The Toronto stock market continued its losing ways, sliding for a seventh-consecutive day, amid worries that the global economy is slowing.
U.S. stocks have also been under pressure, and finished Wednesday down for the sixth-straight session, the first time they've had such a lengthy losing streak since February, 2009.
So far, most analysts view the downturn, which has taken the S&P/TSX Composite index off a total of 4.6 per cent, as a healthy correction, rather than as a foreshadowing of another bear market. The index closed Wednesday at 13,184 points.
While shares are now down about 1,100 points, or 7.7 per cent, from their high in early April, that is nowhere near the 20-per-cent drop commonly accepted as the threshold of a bear market.
"My sense is that it's just a correction, a mid-cycle change of gears," observed Tony Boeckh, a Montreal money manager and newsletter writer.
He says stocks have enjoyed one of the biggest bull markets in history in the two years since the 2009 market crash. "After that kind of run, you have to expect a correction," he says.
The investors who have been selling stocks are reacting to several concerns.
One problem is that commodities producers, a major component of the Toronto exchange, have been weakening over the past month in response to a slew of readings suggesting the U.S. economy is slowing. China, a big consumer of commodities, has also been trying to curb its growth to tame inflation.
The European sovereign-debt crisis, and the possibility that some countries may default on their loans or abandon the euro, is weighing on sentiment. There are fears, too, that the U.S., with its huge deficit, may eventually find itself fighting solvency jitters.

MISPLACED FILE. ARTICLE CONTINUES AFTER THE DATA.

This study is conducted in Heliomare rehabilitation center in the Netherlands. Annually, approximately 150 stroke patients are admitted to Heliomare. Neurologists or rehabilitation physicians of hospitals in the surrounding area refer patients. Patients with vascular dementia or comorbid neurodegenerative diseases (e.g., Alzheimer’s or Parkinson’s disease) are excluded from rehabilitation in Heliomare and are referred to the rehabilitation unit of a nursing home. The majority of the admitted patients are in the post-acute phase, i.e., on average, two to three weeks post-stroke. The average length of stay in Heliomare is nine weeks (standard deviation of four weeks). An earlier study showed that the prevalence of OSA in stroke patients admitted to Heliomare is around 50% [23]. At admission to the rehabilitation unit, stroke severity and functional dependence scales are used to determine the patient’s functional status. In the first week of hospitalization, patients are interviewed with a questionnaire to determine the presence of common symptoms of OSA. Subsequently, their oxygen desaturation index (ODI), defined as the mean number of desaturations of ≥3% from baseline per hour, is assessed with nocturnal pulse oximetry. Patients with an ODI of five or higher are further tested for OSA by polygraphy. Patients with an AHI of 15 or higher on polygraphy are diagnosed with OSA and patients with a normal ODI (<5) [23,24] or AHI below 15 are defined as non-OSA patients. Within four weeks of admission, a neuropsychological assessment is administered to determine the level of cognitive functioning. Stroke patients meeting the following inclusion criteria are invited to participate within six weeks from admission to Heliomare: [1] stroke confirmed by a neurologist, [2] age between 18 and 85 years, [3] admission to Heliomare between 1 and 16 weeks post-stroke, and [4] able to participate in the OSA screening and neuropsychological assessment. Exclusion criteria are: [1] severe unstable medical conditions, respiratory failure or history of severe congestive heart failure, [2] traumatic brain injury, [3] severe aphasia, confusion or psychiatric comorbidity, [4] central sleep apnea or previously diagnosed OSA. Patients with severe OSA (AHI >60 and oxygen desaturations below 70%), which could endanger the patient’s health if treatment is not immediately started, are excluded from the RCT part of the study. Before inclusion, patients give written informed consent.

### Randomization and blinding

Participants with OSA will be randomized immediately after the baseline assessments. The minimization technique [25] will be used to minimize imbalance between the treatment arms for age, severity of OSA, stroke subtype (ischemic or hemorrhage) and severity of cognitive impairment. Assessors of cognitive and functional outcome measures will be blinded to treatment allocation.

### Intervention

Too Early to Panic
The long list of worries exacts a psychological toll on investors. "When you get into this corrective period then all the bearish stuff starts to come out and people start to dwell on it," Mr. Boeckh said.
While Mr. Boeckh believes the correction may have further to run, he says it's too early for investors to press the panic button.
He says the recent drop in commodity prices, while it has hurt the Toronto market, has an upside. It should reduce inflationary pressure, a long-term plus.
Mr. Boeckh adds that governments and central banks want to avoid a renewed recession, a condition that would likely trigger another bear market, so they will likely keep interest rates low, which is good for stocks and corporate profits.
Policy makers "are totally committed to preventing another recession so they'll do what they have to do to stop it," he says.
Buying on Dips
John Kinsey, a portfolio manager at Caldwell Investment Management, agrees that the recent decline is merely a correction. He's been using the drop to do some selective buying of higher quality stocks sporting decent dividend yields. "We have been buying some of these on the dips," he says. "We're cautiously optimistic."
Among stocks whose prices have declined recently are Bank of Montreal, which has a dividend yield of 4.6 per cent; CIBC , which sports a 4.5-per-cent dividend yield; and Labrador Iron Ore Royalty , with a 2.9-per-cent yield.
Part of Mr. Kinsey's optimism is based on a view that, while U.S. growth is slowing, economies in the developing world remain strong.
How much downside do stocks have from here?
In a note to clients, Capital Economics predicted the S&P 500, which tracks major U.S. companies, could fall to 1,200 by year end, a decline of about 6 per cent from current levels. The firm says that valuations are high and "equities are likely to struggle even if the economy picks up some steam." The S&P 500 closed Wednesday at 1,280 points.
Capital Economics says the U.S. Federal Reserve Board may undertake another round of stimulus spending, known as quantitative easing, which should help stocks, but such actions are unlikely to take place until 2012, if at all.